Baby Boom (1987): Romantic Comedy Starring Diane Keaton and Sam Shepard

A quintessentially yuppie romantic comedy of the 1980s, Baby Boom, directed by Charles Shyer and co-written by him and his then wife, Nancy Meyers, stars Diane Keaton and Sam Shepard.

Keaton plays J. C. Wiatt, a New York career woman (nicknamed the “Tiger Lady”) with no time for romance or leisure; the narrator says she works “five to nine.”

She is employed as a management consultant and lives with an investment banker, Steven Buchner (Harold Ramis), whose job is also demanding

Her life is thrown into turmoil when she inherits a toddler, Elizabeth from a deceased cousin whom she had not seen in decades.

At first, J.C. tries to give Elizabeth up for adoption, only to realize that she is too attached to the child, changing her priorities. She explains to Steven that a lot of working people raise kids and she believes she can, too. Unconvinced, Steven moves out, leaving J.C. to raise the child on her own.

Herr boss, Fritz Curtis (Sam Wanamaker) tells her that Hughes Larrabee (Pat Hingle), the head of “The Food Chain,” which owns many brands of foods, is looking for someone to manage The Food Chain account. J.C. wins the account and is put in charge of it.

Fritz also decides that Ken Arrenberg (James Spader), J.C.’s young apprentice, will be on her team with the Food Chain account.

But caring for the child occupies much of her time and her career begins to suffer, especially when she starts bringing Elizabeth to classes intended to help boost babies’ intelligence. As a result, Ken starts making decisions without her. Fritz then informs her that Ken is taking over, while she is tasked with low-profile accounts. J.C. quits her job.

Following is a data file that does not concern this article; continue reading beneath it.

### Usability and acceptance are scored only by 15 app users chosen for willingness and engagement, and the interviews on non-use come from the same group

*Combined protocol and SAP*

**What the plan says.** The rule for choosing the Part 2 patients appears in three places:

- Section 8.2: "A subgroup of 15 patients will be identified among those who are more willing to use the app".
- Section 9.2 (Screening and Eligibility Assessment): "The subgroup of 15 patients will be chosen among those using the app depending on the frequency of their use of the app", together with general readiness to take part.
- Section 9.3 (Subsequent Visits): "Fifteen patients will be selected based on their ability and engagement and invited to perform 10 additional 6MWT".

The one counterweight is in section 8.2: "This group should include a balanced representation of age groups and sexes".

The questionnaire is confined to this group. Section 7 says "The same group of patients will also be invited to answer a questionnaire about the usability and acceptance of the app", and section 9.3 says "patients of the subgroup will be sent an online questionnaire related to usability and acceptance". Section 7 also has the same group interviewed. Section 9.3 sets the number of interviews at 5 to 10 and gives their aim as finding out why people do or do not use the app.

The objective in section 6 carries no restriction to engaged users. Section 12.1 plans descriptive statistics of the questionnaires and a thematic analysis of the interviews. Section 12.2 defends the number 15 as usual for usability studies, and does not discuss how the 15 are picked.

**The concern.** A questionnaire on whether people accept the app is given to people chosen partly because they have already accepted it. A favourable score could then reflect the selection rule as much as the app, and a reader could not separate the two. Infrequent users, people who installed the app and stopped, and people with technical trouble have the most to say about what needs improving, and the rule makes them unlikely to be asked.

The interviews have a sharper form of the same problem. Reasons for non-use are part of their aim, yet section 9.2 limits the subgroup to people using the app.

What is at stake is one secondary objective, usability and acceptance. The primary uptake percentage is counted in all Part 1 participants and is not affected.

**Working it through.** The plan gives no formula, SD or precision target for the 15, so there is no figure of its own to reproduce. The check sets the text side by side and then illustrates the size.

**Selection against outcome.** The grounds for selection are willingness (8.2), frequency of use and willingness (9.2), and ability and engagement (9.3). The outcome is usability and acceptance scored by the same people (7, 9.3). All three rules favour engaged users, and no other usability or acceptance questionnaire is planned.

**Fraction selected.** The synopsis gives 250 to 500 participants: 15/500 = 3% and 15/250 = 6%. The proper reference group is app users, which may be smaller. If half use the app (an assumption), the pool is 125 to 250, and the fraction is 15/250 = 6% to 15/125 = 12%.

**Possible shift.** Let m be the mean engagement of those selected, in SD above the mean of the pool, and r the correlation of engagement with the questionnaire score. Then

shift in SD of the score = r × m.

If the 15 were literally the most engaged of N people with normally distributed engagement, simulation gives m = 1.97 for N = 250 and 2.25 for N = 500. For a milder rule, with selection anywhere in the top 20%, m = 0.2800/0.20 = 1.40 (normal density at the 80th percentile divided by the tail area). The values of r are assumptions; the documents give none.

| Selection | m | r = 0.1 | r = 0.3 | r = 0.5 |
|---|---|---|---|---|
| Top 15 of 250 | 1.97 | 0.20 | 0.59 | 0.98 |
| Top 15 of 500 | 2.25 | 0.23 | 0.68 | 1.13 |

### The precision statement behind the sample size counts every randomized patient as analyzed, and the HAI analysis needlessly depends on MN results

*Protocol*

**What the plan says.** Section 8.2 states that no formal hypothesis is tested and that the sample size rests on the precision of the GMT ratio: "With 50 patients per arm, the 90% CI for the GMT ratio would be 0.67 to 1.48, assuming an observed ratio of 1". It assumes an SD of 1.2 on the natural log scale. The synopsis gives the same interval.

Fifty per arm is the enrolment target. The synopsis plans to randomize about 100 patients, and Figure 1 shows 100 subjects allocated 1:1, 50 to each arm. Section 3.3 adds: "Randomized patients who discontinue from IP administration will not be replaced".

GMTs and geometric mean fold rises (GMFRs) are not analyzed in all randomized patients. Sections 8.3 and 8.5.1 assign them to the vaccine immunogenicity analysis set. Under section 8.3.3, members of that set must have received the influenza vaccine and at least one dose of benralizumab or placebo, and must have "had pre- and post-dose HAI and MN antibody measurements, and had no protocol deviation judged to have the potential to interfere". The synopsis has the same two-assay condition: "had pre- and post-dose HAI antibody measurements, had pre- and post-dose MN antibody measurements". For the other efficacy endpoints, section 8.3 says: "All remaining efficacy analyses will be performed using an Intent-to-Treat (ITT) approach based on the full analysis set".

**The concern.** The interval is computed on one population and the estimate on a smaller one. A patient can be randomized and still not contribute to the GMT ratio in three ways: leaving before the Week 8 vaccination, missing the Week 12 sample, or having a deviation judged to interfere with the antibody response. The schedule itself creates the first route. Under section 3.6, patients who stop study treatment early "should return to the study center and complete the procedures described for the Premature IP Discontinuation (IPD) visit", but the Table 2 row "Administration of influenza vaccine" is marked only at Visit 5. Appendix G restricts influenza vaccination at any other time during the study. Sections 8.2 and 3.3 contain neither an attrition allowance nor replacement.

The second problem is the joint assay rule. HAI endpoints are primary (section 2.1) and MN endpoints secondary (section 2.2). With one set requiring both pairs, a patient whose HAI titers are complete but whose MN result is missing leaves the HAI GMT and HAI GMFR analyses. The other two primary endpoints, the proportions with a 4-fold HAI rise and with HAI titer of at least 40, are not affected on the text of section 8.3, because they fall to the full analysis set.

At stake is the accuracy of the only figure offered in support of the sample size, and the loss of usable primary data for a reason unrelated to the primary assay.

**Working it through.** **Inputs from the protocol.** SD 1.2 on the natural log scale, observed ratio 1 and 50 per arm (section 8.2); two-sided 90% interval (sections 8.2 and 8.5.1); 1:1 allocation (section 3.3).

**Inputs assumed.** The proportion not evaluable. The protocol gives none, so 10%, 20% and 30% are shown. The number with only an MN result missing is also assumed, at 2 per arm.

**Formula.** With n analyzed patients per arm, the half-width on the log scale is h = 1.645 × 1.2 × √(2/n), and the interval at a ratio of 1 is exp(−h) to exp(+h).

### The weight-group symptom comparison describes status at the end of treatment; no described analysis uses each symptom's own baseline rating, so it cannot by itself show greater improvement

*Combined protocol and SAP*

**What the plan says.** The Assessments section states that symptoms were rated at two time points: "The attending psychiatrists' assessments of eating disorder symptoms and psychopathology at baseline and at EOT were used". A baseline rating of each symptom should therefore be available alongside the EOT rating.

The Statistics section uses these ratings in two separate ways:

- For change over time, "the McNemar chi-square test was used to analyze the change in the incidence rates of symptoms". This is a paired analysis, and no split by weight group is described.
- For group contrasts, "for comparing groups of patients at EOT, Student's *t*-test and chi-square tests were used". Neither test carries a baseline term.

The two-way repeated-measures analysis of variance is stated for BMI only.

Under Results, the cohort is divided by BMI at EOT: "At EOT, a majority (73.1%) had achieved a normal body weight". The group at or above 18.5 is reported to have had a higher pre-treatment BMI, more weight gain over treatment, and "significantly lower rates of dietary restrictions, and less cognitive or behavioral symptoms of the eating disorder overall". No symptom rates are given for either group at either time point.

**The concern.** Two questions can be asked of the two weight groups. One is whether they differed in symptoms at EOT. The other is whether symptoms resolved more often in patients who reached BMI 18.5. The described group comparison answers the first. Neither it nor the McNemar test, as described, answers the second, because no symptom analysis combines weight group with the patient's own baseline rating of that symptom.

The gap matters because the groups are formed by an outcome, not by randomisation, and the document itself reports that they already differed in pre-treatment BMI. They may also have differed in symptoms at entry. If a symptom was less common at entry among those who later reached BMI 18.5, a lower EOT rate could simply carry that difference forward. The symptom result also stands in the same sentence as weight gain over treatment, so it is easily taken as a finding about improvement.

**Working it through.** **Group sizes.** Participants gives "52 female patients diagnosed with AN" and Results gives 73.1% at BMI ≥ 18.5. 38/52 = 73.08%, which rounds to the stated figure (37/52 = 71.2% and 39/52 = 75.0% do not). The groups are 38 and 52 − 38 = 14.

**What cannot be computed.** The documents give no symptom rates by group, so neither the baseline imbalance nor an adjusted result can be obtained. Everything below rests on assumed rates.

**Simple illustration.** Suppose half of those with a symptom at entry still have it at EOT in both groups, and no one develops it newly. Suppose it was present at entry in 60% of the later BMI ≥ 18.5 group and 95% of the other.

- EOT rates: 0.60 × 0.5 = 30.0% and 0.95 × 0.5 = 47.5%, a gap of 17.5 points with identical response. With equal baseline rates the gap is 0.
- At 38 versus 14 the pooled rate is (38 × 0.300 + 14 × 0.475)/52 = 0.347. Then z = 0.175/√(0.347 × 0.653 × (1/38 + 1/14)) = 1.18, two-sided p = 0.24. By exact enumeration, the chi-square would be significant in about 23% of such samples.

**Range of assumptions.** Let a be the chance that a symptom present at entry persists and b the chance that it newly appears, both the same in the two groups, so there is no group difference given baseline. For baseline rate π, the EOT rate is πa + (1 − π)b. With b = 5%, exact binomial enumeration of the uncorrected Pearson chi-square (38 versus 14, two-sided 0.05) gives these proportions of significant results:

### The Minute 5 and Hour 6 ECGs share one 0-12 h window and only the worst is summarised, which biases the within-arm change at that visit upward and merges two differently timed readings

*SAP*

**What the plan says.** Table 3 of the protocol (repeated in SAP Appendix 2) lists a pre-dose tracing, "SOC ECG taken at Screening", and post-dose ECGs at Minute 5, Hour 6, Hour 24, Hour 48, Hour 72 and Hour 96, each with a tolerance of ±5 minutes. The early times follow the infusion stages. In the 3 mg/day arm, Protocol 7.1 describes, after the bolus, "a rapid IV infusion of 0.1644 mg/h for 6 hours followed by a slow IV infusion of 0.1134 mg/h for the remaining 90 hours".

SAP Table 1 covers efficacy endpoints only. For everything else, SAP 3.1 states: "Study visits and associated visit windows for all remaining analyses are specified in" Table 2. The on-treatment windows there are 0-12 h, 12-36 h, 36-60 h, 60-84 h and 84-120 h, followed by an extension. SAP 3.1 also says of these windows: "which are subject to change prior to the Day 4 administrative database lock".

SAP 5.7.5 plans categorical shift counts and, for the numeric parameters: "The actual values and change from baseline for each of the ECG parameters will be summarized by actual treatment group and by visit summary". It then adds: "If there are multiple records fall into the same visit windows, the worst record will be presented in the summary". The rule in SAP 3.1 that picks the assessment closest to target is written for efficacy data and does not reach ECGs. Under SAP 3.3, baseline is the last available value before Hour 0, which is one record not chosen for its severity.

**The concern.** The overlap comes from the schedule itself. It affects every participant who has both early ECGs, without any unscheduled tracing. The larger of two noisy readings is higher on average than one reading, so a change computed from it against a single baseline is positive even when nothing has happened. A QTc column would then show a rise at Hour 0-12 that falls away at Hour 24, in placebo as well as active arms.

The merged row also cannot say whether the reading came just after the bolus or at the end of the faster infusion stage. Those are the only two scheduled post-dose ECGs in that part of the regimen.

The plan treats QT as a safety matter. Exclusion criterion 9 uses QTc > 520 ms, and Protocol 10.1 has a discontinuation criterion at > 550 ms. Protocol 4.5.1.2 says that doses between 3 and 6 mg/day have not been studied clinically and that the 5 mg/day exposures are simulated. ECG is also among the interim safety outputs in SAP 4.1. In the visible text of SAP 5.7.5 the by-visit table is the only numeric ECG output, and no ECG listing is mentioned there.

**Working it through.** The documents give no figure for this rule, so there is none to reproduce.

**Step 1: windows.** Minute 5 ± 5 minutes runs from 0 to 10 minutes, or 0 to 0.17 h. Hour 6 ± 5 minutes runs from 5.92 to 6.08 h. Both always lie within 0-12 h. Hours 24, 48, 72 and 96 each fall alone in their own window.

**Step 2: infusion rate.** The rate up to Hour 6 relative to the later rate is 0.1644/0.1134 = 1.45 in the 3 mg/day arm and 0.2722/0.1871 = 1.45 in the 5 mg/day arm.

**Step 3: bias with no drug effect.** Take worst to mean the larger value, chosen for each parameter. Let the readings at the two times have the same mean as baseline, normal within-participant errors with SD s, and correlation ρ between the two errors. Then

She moves into rural Vermont, buying a house without inspecting it.  About to go bankrupt, she sees an opportunity to sell baby food, applesauce, she had concocted for Elizabeth from fresh ingredients.

Meanwhile she develops a relationship with local veterinarian Jeff Cooper (Sam Shepard), though she plans to move back to New York—or so she says.

After a rough start she succeeds in selling “Country Baby,” her gourmet baby food, and soon business is booming, with orders from all over the country.

Finally, her old boss Fritz and his client Larrabee take notice. The Food Chain offers to buy her company for millions, take her product nationwide, and give her back her career and high-prestige life. But she decides to grow her enterprise on her own without sacrificing her personal life.

The last line is memorable: “I think the rat race is going to survive with one less rat.” She returns to Vermont, home of her lover and adopted daughter.

Diane Keaton gives a charming performance, dominating every scene she is in, demonstrating, like other comedy actresses before her (Jean Arthur, Judy Holliday) that she is as deft in playing a ditsy dame as well as an ambitious career woman, without ever losing her natural charm and femininity. She moves swiftly from moods of anger and humiliation to pride and determination—often within the same scene, thus elevating the routinely written, often inane comedy to a star vehicle of the first order.

Baby Boom marked Keaton’s first of four collaborations with writer-producer Nancy Meyers, the best of which is arguably Something’s Got to Give, opposite Jack Nicholson.

Life Imitates Art

Though boasting romances with some of Hollywood’s most famous and desirable men (Warren Beatty, Al Pacino), Keaton has never been married.  Over the years, she has adopted and raised two children.